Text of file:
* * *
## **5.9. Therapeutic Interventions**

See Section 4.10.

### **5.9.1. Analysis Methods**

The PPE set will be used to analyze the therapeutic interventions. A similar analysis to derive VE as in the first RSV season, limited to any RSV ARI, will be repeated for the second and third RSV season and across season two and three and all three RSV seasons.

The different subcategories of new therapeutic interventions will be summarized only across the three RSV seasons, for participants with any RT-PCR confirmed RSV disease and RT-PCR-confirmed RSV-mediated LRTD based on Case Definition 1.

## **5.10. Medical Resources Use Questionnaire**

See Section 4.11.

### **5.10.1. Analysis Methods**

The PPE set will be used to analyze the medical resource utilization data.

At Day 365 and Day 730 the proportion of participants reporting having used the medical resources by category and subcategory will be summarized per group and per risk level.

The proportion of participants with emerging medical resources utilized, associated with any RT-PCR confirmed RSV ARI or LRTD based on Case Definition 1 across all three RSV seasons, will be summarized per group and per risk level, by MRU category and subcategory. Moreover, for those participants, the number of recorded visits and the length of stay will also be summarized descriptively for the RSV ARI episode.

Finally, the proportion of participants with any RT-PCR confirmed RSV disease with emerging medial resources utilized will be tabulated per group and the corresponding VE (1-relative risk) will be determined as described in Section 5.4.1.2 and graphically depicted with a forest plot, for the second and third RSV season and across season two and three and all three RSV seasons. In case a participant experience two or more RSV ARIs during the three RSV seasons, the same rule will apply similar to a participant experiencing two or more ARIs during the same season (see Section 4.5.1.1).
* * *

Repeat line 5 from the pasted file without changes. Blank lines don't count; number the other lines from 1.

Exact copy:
The different subcategories of new therapeutic interventions will be summarized only across the three RSV seasons, for participants with any RT-PCR confirmed RSV disease and RT-PCR-confirmed RSV-mediated LRTD based on Case Definition 1.